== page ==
Spec vs Spec: Essentials Checklist
The final section of this review is new for 2022, and we're calling it the Essentials Checklist. This is a series of checks to assess a monitor for key feature inclusions and misleading advertising, measuring the listed specs and features compared to our testing results. This is in response to the growing trend of misleading advertising and dodgy specifications, such as the recent destruction of HDMI 2.1 branding. It also allows us to assess more thoroughly the areas where past Samsung monitors have failed, like with flickering and pixel inversion.
As we scroll through the checklist, there are only a few problematic areas in the top sections. Samsung advertises factory "tuning," but in my testing it fell short of the performance required for me to describe it as factory calibrated. The sRGB mode is good, but has locked settings such as white balance, a common annoyance.
For motion performance, Samsung exaggerates performance by claiming this is a 1ms monitor. It can almost hit 1ms for the absolute fastest transitions when measuring using an older, outdated test methodology, but I think it's disingenuous to call it a 1ms monitor when the real average performance is more like 5ms. Even panel maker Innolux doesn't advertise this class of panel as 1ms. Their product listing suggests 3.5ms, which is accurate using the older 10-90 test method without gamma correction. Samsung should have used that number. Other issues include Samsung locking overdrive controls when adaptive sync is enabled, and a poor backlight strobing mode.
The real kicker for Samsung is advertising it as an HDR monitor, when performance suggests it's a fake HDR display. This heavily penalizes Samsung in the checklist, which wouldn't have happened had they not advertised HDR. However, on a positive note, I did not experience any pixel inversion or flickering issues, which have plagued previous Samsung Odyssey displays. Fundamentally, this display uses a totally different, much higher quality panel that doesn't exhibit noticeable defects here, or with other displays using the same panel.
What We Learned
The Samsung Odyssey G7 S28 is a really good display, and it's more competently put together than the other Odyssey monitors we've reviewed over the last few years. No flickering issues, no pixel inversion, just a solid experience using an IPS panel that we've seen used in other displays with great success.
There's really a lot to like here. Response performance is very good so gaming at up to 4K 144Hz is nice and clear, with only a few minor artifacts at lower refresh rates.
Samsung provides true HDMI 2.1 support so there's no compatibility issues with today's consoles. And then on top of this, the color experience is generally decent, it's a nice flat IPS panel with great viewing angles and an above average contrast ratio for an IPS. It also has a functional sRGB mode to tame the wide gamut so the monitor looks good for SDR content consumption.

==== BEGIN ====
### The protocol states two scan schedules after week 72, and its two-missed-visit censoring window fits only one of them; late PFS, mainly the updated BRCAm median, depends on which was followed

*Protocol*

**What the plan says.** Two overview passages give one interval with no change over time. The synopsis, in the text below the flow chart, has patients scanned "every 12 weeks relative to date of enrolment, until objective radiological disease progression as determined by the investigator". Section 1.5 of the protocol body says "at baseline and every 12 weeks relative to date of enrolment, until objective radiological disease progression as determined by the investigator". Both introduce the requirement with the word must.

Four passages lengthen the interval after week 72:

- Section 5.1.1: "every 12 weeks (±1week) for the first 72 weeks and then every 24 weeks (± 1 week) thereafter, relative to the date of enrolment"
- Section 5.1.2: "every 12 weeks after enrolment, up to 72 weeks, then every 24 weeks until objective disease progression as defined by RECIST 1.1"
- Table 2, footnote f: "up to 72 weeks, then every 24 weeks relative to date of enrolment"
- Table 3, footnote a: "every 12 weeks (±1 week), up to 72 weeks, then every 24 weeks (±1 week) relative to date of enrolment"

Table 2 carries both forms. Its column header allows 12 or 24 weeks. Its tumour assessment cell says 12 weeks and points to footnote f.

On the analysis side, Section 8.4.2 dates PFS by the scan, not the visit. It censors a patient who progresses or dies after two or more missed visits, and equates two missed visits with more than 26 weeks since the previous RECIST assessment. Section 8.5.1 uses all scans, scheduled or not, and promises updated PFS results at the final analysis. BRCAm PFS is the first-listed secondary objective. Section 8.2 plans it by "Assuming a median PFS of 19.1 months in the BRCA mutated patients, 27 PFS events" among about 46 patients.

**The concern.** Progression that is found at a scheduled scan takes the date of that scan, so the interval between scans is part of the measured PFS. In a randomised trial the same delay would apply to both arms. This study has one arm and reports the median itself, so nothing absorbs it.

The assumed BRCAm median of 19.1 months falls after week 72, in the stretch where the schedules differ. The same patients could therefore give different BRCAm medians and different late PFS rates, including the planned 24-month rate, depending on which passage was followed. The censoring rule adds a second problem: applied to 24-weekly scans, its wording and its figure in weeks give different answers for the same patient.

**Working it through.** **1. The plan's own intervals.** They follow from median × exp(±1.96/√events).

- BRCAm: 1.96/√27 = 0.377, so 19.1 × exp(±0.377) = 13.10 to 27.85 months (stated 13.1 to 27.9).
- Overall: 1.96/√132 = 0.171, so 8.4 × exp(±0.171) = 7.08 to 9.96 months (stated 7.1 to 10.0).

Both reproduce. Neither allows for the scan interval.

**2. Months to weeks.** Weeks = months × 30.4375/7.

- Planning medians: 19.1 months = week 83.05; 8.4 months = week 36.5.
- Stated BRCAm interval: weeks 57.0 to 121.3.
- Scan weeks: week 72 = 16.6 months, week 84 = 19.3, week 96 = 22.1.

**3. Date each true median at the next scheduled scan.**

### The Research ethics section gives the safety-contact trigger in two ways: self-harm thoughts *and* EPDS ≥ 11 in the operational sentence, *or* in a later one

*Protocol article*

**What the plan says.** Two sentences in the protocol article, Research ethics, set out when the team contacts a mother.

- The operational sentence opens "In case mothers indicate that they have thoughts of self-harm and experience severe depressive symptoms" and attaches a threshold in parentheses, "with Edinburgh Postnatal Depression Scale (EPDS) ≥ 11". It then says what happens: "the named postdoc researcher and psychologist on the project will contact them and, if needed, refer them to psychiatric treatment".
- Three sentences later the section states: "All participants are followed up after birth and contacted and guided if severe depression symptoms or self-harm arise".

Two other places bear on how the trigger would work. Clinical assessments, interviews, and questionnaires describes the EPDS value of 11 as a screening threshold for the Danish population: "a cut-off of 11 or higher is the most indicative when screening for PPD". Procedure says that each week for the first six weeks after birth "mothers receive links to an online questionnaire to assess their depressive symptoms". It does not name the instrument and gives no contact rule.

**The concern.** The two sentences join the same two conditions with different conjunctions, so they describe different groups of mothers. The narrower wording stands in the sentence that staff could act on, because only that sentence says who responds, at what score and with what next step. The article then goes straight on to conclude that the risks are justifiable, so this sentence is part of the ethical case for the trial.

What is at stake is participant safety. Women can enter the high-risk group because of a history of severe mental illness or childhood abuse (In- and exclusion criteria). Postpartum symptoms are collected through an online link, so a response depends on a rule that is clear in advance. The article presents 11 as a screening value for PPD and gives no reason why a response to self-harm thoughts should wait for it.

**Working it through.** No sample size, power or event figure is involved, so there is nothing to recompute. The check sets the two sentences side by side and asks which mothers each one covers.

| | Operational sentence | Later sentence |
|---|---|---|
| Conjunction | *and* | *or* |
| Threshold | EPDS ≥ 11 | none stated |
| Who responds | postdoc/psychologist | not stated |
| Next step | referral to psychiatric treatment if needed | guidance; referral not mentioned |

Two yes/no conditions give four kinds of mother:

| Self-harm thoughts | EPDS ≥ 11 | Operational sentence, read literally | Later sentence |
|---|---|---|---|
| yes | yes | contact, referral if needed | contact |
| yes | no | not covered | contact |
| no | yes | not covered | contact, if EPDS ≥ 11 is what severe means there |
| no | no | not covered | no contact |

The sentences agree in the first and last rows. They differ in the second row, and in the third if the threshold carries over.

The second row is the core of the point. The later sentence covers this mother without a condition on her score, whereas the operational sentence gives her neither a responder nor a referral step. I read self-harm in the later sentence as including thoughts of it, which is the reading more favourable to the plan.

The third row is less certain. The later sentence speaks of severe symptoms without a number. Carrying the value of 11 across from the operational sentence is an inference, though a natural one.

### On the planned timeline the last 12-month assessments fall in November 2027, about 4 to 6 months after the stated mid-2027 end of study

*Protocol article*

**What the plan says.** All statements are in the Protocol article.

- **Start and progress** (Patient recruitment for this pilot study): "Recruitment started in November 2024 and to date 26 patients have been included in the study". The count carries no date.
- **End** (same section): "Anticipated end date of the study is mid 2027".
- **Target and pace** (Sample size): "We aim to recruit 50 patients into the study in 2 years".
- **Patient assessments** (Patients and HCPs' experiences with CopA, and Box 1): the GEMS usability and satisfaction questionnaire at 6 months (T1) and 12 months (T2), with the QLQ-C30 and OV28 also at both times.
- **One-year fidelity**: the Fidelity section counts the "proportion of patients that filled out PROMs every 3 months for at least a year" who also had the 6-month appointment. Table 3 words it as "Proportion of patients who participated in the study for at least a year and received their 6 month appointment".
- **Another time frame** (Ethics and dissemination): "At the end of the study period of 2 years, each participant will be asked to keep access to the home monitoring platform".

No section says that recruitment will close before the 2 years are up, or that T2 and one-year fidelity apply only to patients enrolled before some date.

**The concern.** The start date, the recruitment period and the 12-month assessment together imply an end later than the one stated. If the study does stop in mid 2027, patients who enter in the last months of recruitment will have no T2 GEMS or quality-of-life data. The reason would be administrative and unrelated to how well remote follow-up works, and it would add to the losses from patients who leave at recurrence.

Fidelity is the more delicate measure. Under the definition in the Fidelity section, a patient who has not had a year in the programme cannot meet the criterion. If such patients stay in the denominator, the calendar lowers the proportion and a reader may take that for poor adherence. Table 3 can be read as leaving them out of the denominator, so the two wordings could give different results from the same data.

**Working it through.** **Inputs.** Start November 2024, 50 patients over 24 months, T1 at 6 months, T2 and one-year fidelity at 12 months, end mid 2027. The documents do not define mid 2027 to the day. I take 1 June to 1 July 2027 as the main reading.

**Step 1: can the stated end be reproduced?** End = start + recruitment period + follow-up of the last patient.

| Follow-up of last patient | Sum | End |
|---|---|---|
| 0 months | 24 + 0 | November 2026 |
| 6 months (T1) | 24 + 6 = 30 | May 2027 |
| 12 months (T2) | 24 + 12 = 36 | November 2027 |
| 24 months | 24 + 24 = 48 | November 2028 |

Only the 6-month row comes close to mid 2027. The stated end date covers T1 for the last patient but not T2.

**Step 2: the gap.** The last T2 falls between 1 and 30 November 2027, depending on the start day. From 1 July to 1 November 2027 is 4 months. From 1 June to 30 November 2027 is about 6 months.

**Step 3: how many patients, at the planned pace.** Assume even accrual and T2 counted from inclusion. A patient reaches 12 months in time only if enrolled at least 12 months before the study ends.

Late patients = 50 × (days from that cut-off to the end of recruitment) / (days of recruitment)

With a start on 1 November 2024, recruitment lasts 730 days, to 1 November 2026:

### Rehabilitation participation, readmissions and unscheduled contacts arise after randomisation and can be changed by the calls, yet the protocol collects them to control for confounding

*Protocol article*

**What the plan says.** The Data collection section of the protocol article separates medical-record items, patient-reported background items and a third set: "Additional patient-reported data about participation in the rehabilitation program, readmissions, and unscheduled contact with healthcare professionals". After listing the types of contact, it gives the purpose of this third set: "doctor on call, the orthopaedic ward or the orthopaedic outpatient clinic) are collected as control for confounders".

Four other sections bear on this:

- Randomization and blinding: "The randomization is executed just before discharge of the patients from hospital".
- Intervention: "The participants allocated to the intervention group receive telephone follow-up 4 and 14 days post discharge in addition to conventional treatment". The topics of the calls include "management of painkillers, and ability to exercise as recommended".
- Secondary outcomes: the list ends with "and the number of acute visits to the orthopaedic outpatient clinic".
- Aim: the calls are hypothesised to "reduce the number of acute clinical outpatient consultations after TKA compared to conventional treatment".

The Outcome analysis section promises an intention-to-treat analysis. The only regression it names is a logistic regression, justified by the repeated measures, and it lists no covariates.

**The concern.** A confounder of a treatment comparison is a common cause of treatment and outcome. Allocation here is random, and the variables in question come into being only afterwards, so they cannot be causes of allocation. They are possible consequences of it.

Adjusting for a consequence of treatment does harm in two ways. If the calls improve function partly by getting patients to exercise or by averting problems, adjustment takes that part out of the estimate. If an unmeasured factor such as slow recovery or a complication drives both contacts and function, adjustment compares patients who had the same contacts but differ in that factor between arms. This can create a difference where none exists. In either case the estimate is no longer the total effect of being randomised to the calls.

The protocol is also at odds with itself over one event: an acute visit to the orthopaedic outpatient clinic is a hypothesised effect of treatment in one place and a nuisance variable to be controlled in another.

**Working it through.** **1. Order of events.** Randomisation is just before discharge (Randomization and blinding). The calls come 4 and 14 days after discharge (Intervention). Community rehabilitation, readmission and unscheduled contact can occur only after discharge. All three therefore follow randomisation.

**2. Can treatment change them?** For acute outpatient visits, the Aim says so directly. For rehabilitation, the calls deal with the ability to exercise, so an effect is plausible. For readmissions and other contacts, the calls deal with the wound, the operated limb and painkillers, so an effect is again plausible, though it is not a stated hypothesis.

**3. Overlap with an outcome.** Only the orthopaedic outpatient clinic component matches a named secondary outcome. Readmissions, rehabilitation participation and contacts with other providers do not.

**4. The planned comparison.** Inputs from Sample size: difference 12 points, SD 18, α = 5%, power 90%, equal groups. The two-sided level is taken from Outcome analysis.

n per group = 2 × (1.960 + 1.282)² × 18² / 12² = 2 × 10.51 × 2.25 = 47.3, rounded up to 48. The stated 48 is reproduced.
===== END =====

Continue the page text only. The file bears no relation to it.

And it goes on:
The panel and overall experience is nicely optimized for gaming and there's no area I can point to that significantly harms this experience. Adaptive sync works, the resolution is great and this sort of display is highly specced, so it should last for a while.
It's not ridiculously expensive either like early 4K 144Hz displays, and those were even lacking key features like HDMI 2.1, which the Odyssey G7 S28 offers.
There are some weaknesses to this monitor though. While the IPS panel is decent, it's not the most versatile for content creation due to its more limited wide gamut support. Monitors such as the Eve Spectrum 4K provide near-full P3 coverage where the G7 S28 does not.
I still believe the Odyssey is a good choice for general productivity work, but creators needing accurate wide gamut coverage from their gaming monitor should look elsewhere. Samsung also failed 11 of 36 checklist items, half of which are attributable to Samsung advertising HDR capabilities, but delivering terrible HDR performance. When buying, just think of this as an SDR display.
Up against its competition, I can definitely recommend buying the Samsung Odyssey G7 S28. At $700, it's cheaper than the Asus TUF Gaming VG28UQL1A for similar performance in all aspects. I also think it delivers better bang for buck than more expensive displays like the Eve Spectrum 4K, which is $200 more and while it is better in some areas, it's not good enough to justify the price difference.
The final major comparison is to the Gigabyte M28U, which we've been recommending in this segment for a while now. The Odyssey G7 S28 is similar in how it performs, but the M28U is slightly cheaper at $650. However, the Samsung G7 S28 is more often in stock, so availability might dictate your purchase and I still think $700 is a great price for Samsung's offering. The Odyssey G7 also has a sufficient bandwidth HDMI 2.1 port, allowing for better compatibility with the PlayStation 5, making it the better choice for console gamers.